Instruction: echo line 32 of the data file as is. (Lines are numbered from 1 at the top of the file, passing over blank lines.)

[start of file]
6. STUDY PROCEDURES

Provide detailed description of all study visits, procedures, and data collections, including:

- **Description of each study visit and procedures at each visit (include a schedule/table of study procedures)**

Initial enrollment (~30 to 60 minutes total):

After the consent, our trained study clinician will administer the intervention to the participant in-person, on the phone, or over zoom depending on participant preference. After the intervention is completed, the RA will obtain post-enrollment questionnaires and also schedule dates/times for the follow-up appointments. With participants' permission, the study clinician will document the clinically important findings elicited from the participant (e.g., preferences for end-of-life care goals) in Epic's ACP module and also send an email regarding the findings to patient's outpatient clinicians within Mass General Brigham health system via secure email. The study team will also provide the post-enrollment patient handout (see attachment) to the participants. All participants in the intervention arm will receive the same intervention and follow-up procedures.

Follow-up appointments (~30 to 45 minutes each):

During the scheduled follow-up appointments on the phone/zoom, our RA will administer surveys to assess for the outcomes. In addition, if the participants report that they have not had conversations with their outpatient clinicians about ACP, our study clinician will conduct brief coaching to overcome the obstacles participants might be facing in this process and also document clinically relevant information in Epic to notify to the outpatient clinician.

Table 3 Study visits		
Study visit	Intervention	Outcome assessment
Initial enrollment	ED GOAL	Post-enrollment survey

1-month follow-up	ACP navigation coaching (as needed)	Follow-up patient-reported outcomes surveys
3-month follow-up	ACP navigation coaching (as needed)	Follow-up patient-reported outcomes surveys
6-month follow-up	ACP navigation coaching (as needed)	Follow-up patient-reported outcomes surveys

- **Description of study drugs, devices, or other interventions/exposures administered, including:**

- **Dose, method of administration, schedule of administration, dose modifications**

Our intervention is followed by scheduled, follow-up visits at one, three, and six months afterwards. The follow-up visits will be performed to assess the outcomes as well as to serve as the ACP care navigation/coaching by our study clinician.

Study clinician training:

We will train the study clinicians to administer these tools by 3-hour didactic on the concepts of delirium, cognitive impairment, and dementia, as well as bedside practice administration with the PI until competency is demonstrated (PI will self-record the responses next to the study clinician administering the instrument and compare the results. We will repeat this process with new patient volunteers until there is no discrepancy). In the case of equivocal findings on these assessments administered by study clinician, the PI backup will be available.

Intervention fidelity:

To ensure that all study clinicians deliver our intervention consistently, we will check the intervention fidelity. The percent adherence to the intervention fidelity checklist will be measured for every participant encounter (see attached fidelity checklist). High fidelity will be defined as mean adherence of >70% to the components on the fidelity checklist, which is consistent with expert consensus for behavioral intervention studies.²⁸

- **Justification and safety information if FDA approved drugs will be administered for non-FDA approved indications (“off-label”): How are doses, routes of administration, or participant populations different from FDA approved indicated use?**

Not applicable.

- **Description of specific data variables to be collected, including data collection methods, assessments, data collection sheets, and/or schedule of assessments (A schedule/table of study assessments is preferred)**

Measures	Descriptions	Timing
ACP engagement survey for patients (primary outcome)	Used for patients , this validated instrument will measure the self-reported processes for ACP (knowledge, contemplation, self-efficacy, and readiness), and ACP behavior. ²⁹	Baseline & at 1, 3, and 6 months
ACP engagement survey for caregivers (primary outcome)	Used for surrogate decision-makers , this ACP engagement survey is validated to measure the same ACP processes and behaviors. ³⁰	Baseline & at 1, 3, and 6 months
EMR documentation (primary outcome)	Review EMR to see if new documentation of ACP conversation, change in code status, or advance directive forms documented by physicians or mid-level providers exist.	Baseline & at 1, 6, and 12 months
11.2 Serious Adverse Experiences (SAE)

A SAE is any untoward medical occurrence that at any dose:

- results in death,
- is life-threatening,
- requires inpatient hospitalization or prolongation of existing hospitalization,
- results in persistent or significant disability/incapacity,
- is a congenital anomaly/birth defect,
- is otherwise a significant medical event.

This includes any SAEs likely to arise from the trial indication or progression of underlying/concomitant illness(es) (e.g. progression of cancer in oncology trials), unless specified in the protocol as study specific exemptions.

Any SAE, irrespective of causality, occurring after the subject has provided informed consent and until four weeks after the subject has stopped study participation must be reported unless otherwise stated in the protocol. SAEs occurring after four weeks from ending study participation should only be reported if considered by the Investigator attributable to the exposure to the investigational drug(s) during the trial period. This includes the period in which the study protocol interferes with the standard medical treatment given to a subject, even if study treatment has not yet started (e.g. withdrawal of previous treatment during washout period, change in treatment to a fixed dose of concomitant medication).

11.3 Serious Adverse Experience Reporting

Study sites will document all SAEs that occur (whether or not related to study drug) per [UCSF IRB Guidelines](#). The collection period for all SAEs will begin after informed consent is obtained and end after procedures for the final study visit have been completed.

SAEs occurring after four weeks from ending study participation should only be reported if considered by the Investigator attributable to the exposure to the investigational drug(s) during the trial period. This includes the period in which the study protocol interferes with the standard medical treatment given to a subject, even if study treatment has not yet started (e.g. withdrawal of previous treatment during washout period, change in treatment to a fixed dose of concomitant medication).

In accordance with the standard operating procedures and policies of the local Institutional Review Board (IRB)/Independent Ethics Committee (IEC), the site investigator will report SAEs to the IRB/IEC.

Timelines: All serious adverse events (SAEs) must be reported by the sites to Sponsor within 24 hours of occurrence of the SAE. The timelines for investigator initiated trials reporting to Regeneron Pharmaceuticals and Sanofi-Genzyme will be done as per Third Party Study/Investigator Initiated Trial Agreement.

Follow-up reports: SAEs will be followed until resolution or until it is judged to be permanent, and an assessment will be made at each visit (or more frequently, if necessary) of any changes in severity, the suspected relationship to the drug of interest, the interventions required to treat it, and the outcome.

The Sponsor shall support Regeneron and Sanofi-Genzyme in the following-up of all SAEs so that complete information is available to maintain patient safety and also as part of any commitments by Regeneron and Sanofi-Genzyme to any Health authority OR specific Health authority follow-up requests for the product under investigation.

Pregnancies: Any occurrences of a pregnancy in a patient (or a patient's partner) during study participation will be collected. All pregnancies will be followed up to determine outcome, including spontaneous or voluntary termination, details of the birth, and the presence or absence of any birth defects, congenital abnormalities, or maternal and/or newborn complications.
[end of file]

- requires inpatient hospitalization or prolongation of existing hospitalization,